Sure, but if you read the OP, you see that it's quoting an earlier post seeking dumbphones, and asking if there are smartphone answers.
Actually for this set of needs, take a look at the Nokia Lumia 635. Dirt cheap (off contract), good battery life, FM radio inbuilt, and no huge app store full of loads of apps to distract you with complexity (#iceburn). Seriously, I have a few of these on the bench at home for development work, and I recently replaced my in-laws' several-year-old flip phones with 635s. At the time I purchased them I believe they cost $59; they're now $49 (AT&T GoPhone variant).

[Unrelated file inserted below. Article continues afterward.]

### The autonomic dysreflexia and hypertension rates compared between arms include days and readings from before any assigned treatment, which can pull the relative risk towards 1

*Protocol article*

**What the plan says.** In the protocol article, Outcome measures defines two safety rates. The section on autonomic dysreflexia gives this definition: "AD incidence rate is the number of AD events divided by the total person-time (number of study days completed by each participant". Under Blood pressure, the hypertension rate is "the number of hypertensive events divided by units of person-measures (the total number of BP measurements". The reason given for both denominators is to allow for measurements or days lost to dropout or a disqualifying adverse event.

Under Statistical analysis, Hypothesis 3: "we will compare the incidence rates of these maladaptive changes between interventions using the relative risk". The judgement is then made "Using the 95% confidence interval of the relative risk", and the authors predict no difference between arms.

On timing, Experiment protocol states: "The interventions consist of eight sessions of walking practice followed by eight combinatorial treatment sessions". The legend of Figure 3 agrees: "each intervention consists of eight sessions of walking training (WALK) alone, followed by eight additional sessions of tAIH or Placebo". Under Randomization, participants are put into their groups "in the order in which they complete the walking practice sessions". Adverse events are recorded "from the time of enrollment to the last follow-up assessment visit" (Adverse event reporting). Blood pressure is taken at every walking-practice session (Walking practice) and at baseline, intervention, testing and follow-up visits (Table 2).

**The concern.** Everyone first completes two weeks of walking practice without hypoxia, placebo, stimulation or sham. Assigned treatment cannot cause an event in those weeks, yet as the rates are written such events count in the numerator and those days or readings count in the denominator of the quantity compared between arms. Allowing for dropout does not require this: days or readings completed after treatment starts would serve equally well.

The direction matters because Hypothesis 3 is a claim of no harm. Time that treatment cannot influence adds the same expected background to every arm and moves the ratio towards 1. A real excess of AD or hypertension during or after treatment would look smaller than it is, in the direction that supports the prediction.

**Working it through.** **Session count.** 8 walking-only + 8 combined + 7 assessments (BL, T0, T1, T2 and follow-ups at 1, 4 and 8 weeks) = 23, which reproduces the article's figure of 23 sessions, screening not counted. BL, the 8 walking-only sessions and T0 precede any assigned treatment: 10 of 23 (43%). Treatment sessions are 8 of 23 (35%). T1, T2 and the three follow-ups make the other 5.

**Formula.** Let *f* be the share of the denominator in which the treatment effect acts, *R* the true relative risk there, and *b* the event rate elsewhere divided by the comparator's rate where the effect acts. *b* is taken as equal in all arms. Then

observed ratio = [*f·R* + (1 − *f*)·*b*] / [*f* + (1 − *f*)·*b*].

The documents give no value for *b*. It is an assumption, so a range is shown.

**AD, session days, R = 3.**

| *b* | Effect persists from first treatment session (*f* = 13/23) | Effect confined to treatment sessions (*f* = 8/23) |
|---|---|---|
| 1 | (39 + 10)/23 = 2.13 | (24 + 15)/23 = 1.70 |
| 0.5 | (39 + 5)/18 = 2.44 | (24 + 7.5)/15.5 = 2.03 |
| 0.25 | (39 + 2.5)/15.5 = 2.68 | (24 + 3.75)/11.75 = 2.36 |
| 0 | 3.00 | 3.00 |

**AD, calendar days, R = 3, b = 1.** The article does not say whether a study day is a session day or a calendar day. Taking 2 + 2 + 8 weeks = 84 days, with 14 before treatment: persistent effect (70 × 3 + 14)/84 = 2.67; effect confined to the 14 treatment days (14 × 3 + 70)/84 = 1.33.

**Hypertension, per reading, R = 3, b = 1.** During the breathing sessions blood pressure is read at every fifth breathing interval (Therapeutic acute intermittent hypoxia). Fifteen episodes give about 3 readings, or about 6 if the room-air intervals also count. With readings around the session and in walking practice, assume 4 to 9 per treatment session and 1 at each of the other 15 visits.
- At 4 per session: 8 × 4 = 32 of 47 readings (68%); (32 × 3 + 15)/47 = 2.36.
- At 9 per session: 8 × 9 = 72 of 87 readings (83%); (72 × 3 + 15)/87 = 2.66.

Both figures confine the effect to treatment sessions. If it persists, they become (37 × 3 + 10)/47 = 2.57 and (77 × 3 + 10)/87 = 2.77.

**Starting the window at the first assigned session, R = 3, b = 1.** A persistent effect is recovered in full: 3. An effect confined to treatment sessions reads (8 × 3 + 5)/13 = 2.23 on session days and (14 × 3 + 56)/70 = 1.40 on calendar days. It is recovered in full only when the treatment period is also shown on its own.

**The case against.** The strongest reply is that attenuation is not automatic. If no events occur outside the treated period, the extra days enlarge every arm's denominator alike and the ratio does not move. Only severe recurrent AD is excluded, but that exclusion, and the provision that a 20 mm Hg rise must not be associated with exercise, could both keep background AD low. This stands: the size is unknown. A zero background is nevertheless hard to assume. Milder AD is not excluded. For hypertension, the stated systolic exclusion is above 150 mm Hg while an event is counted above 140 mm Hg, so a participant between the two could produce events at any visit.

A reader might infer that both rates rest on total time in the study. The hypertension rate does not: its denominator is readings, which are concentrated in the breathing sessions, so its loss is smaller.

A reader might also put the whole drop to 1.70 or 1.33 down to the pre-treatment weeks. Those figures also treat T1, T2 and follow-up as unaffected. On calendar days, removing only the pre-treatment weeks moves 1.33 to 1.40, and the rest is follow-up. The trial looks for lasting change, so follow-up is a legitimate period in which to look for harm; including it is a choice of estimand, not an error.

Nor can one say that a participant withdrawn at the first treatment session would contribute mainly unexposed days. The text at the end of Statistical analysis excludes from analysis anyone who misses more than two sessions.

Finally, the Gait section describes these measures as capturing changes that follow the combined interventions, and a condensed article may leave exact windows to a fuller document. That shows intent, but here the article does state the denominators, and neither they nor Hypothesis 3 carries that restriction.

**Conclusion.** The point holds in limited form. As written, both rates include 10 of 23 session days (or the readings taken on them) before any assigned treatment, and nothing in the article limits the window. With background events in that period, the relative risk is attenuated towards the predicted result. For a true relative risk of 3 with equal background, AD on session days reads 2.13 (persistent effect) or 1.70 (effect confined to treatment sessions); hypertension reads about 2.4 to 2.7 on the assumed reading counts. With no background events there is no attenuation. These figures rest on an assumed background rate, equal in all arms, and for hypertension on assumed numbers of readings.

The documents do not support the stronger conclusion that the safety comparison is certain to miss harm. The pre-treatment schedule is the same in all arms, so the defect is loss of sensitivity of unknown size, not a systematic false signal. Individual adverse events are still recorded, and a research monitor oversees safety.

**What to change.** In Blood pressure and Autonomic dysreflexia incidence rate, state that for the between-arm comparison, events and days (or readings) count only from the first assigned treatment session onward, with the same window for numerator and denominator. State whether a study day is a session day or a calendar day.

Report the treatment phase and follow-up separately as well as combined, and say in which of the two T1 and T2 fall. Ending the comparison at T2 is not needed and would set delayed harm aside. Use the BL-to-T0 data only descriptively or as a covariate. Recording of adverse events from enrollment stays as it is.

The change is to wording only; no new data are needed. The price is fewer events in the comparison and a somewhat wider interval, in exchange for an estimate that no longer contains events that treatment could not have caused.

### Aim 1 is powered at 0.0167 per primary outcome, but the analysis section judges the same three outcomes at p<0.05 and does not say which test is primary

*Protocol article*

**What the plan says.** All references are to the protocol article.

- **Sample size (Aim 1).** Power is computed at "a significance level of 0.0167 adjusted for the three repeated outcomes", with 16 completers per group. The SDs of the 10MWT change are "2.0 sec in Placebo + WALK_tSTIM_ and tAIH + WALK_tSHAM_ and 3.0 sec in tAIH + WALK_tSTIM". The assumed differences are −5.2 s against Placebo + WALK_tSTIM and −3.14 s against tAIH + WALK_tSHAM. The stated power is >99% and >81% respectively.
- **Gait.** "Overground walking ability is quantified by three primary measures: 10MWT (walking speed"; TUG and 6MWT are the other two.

Do you live in the United States? It's considered practically a constutitional right here to be able to get a credit card online, or order a cellphone and service (which requires a credit card) online. Or to be able to call a 1-800 number and get a new La-z-boy delivered on credit terms.